With repairs completed, we headed out from Paradise on Saturday morning. The air conditioner is working well, and the refrigerator seems to be passable. No cause was found for the refrigerator warming up into the 50s on hot days, but it works well enough when ambient temps are below 90, so we are just rolling with it (literally) for now.
Still, until Saturday we weren’t sure if the thing was just going to croak, so Eleanor kept cooking up things from the freezer. On Thursday night she fed seven of us, on Friday she did it again, and on Saturday morning we had five for brunch. It was like we were hosting a small rally, inclusive of meals. We spent the balance of Saturday morning retrieving all of our stuff, which had become spread out across the Mayeux’s home, their little cottage, and the shop, and got on the road at a leisurely 2 p.m.
With our plans once again in disarray and this late start, we decided to tow just 97 miles to Breckenridge TX along Rt 180 and visit our friends Erica and Jef. I last dropped in on them in April after dropping off the Caravel. Once again Eleanor made dinner for all (risotto and salad, simple but great), Erica made brownies for dessert and we topped them with a little leftover chocolate ganache. In the morning I had wanted an early start for a big day on the road, but with various putterings and ablutions and visiting we didn’t hit the road until well past 11.
So where to go now? One of our earlier plans had called for going to Carlsbad Caverns National Park for a ranger-led tour of one Slaughter Cave. This was no longer possible since the tour is offered only on weekends, but we realized that continuing across Texas on Route 180 and stopping at Carlsbad on the way to Tucson was actually 18 miles shorter than sticking to the Interstate. So we resurrected Plan G (or was it Plan H?) and took the scenic route across west Texas.
Some people might say there’s not much to see along Rt 180, but those would be people who haven’t traveled I-20 west of Midland/Odessa. It is true that the route is sometimes deadly boring and straight through dry cotton fields, but then it is peppered with little one-stoplight towns (each with a steakhouse) and little businesses that reveal the nature of this land: oil field service, farm equipment, and uncrowded fuel stations with dyed diesel for off-road use. Crossing into New Mexico there are massive operations for potash, salt, and — in the wide-open spaces of desert & prairie — landfills. The rest of the road provides plenty of opportunity for conversation with one’s passengers.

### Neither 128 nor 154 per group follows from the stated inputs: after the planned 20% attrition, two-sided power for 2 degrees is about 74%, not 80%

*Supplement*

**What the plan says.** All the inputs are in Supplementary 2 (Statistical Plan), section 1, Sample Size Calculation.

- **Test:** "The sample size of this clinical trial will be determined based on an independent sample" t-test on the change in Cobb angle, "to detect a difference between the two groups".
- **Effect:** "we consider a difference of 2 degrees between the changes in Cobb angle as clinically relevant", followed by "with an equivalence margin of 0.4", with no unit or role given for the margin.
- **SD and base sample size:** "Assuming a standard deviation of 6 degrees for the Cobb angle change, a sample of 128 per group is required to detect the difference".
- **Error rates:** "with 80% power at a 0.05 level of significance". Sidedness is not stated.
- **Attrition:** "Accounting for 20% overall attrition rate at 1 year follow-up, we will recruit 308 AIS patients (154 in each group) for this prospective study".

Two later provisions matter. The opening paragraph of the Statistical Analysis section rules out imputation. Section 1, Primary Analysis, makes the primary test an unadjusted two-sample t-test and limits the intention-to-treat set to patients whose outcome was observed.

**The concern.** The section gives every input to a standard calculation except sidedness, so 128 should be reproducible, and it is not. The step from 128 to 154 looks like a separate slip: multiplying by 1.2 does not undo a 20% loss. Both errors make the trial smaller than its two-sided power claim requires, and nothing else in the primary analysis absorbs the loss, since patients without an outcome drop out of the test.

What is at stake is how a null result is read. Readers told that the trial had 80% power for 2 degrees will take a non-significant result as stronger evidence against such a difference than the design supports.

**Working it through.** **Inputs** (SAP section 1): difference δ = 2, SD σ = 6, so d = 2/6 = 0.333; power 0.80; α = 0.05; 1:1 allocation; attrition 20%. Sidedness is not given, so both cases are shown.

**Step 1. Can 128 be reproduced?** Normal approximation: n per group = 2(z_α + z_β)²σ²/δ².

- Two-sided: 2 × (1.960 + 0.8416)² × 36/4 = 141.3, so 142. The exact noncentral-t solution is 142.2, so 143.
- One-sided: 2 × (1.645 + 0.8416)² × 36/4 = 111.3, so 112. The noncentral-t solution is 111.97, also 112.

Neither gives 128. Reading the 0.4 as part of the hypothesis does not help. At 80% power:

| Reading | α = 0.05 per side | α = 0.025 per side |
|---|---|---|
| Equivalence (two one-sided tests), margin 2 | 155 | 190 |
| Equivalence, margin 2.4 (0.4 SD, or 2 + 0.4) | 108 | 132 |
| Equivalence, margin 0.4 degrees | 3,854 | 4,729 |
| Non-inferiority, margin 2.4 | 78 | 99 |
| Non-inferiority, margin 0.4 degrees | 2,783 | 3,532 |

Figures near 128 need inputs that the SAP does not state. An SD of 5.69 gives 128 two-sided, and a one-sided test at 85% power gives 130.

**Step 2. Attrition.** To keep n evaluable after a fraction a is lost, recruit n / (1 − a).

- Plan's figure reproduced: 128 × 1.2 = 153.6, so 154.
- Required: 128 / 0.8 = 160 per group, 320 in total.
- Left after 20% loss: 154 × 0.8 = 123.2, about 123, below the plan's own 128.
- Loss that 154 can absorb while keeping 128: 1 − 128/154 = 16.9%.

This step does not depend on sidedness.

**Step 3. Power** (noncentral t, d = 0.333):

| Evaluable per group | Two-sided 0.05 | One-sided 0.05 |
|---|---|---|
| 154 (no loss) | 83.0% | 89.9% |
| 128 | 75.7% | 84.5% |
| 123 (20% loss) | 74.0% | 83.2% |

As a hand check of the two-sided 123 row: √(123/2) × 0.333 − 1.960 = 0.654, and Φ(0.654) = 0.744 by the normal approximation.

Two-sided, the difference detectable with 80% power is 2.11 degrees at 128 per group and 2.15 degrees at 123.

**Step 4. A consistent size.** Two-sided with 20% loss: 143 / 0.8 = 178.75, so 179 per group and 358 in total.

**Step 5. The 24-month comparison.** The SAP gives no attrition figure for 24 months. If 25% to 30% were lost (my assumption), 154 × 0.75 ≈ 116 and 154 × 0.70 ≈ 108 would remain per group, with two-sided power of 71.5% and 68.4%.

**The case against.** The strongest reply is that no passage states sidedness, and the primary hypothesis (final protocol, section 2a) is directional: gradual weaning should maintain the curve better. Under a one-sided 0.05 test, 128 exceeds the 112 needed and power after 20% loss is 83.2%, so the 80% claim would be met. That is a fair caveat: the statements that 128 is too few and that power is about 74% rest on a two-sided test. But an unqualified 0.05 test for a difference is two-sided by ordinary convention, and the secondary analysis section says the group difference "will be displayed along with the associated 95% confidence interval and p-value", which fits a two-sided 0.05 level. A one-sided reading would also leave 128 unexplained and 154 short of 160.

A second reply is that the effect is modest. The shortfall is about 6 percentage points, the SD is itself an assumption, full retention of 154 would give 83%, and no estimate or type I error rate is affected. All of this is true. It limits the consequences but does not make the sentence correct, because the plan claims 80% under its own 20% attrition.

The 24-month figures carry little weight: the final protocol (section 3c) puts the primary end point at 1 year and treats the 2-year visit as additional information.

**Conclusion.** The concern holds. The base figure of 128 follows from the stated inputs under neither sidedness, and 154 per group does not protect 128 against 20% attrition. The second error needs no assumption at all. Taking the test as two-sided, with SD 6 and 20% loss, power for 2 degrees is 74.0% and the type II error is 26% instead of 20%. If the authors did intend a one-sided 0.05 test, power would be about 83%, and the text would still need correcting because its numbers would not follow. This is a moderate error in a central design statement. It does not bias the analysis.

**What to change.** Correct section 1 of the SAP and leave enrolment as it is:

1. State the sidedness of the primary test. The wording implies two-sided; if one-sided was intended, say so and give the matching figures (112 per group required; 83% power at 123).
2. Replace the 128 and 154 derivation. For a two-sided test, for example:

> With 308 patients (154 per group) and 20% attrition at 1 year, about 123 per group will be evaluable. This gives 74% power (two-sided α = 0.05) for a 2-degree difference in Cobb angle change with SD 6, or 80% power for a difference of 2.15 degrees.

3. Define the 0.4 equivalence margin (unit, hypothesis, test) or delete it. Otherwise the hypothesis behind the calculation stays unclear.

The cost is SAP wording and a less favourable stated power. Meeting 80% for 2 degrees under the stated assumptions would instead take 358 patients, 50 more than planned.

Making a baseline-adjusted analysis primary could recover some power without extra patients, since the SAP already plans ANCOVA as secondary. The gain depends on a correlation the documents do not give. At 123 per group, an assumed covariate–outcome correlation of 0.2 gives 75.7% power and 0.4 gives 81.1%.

I actually preferred the drive to I-20 by a long shot, at least when towing. The speed limit runs 65-70 most of the time, which is more than enough for the towing purposes, and there are always opportunities for pleasant breaks in the many roadside Texas picnic areas. If I were not towing and just trying to get across the country quickly, then I-20 makes more sense because of the amazing 85 MPH speed limit along part of the route (75 the rest of the way).
We’ve been here a few times before, so we know that White’s City (which is actually just a small arrangement of tourist businesses at the side of the road just outside Carlsbad Caverns National Park) is the closest camping to Carlsbad Caverns. The campground is not much, but at least they’ve improved it since the last time we were here. The rusted-out grills have been replaced with new ones and the electric hookups seem to be new (although ours still didn’t work– had to borrow the one from the next site). Now you’ve got to show up with a 50-amp adapter because the RV area no longer has 30-amp plugs. Fortunately, that’s part of our regular equipment.
Our plan tonight is just to lay low after the long drive across Texas and get ready to visit the caves tomorrow. I’ll report on Carlsbad in the next blog.